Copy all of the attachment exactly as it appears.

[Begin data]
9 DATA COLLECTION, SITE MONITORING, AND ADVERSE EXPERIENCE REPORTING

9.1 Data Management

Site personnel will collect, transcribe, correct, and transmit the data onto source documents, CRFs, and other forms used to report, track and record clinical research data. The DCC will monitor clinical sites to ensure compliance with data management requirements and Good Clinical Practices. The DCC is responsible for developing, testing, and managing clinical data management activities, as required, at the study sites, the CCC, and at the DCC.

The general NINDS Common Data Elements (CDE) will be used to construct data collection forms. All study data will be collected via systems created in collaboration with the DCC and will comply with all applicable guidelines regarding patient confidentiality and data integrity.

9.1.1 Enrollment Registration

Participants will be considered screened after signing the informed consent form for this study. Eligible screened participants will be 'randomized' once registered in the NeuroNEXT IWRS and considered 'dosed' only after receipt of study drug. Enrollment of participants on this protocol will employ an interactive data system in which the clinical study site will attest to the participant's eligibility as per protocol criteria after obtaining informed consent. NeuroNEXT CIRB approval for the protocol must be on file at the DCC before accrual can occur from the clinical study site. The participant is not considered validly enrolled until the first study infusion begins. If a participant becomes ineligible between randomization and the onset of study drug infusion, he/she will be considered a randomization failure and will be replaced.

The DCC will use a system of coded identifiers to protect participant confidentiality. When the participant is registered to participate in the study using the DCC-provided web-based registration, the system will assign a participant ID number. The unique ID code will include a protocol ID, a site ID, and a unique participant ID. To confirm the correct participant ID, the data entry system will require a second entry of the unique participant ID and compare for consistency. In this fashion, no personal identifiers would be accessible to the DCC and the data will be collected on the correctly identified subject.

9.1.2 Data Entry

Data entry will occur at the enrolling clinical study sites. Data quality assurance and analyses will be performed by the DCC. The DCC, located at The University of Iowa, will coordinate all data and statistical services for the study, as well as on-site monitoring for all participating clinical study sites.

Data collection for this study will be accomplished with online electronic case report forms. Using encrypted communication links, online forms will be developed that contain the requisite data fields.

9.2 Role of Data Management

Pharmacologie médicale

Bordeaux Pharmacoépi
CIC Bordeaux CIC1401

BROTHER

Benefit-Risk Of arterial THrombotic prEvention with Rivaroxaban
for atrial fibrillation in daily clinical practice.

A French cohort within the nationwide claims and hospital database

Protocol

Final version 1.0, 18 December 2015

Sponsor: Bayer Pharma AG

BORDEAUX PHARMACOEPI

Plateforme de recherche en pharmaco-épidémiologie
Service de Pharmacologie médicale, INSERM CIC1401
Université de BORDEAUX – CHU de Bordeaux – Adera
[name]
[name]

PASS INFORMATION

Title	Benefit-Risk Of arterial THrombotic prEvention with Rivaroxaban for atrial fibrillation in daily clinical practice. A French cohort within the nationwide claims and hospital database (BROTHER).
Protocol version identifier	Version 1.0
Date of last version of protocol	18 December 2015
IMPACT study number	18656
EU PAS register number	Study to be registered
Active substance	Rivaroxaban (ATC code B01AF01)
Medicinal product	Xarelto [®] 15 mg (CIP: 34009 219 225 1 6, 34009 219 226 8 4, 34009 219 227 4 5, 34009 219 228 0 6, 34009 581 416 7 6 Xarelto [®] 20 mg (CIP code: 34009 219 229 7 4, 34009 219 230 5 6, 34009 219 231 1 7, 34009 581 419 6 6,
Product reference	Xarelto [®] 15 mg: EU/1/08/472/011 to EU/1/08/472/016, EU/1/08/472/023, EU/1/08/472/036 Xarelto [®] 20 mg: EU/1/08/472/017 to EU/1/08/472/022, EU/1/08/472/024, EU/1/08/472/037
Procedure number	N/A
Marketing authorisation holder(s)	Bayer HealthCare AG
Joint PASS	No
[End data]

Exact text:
9 DATA COLLECTION, SITE MONITORING, AND ADVERSE EXPERIENCE REPORTING

9.1 Data Management

Site personnel will collect, transcribe, correct, and transmit the data onto source documents, CRFs, and other forms used to report, track and record clinical research data. The DCC will monitor clinical sites to ensure compliance with data management requirements and Good Clinical Practices. The DCC is responsible for developing, testing, and managing clinical data management activities, as required, at the study sites, the CCC, and at the DCC.

The general NINDS Common Data Elements (CDE) will be used to construct data collection forms. All study data will be collected via systems created in collaboration with the DCC and will comply with all applicable guidelines regarding patient confidentiality and data integrity.

9.1.1 Enrollment Registration

Participants will be considered screened after signing the informed consent form for this study. Eligible screened participants will be 'randomized' once registered in the NeuroNEXT IWRS and considered 'dosed' only after receipt of study drug. Enrollment of participants on this protocol will employ an interactive data system in which the clinical study site will attest to the participant's eligibility as per protocol criteria after obtaining informed consent. NeuroNEXT CIRB approval for the protocol must be on file at the DCC before accrual can occur from the clinical study site. The participant is not considered validly enrolled until the first study infusion begins. If a participant becomes ineligible between randomization and the onset of study drug infusion, he/she will be considered a randomization failure and will be replaced.

The DCC will use a system of coded identifiers to protect participant confidentiality. When the participant is registered to participate in the study using the DCC-provided web-based registration, the system will assign a participant ID number. The unique ID code will include a protocol ID, a site ID, and a unique participant ID. To confirm the correct participant ID, the data entry system will require a second entry of the unique participant ID and compare for consistency. In this fashion, no personal identifiers would be accessible to the DCC and the data will be collected on the correctly identified subject.

9.1.2 Data Entry

Data entry will occur at the enrolling clinical study sites. Data quality assurance and analyses will be performed by the DCC. The DCC, located at The University of Iowa, will coordinate all data and statistical services for the study, as well as on-site monitoring for all participating clinical study sites.

Data collection for this study will be accomplished with online electronic case report forms. Using encrypted communication links, online forms will be developed that contain the requisite data fields.

9.2 Role of Data Management

Pharmacologie médicale

Bordeaux Pharmacoépi
CIC Bordeaux CIC1401

BROTHER

Benefit-Risk Of arterial THrombotic prEvention with Rivaroxaban
for atrial fibrillation in daily clinical practice.

A French cohort within the nationwide claims and hospital database

Protocol

Final version 1.0, 18 December 2015

Sponsor: Bayer Pharma AG

BORDEAUX PHARMACOEPI

Plateforme de recherche en pharmaco-épidémiologie
Service de Pharmacologie médicale, INSERM CIC1401
Université de BORDEAUX – CHU de Bordeaux – Adera
[name]
[name]

PASS INFORMATION

Title	Benefit-Risk Of arterial THrombotic prEvention with Rivaroxaban for atrial fibrillation in daily clinical practice. A French cohort within the nationwide claims and hospital database (BROTHER).
Protocol version identifier	Version 1.0
Date of last version of protocol	18 December 2015
IMPACT study number	18656
EU PAS register number	Study to be registered
Active substance	Rivaroxaban (ATC code B01AF01)
Medicinal product	Xarelto [®] 15 mg (CIP: 34009 219 225 1 6, 34009 219 226 8 4, 34009 219 227 4 5, 34009 219 228 0 6, 34009 581 416 7 6 Xarelto [®] 20 mg (CIP code: 34009 219 229 7 4, 34009 219 230 5 6, 34009 219 231 1 7, 34009 581 419 6 6,
Product reference	Xarelto [®] 15 mg: EU/1/08/472/011 to EU/1/08/472/016, EU/1/08/472/023, EU/1/08/472/036 Xarelto [®] 20 mg: EU/1/08/472/017 to EU/1/08/472/022, EU/1/08/472/024, EU/1/08/472/037
Procedure number	N/A
Marketing authorisation holder(s)	Bayer HealthCare AG
Joint PASS	No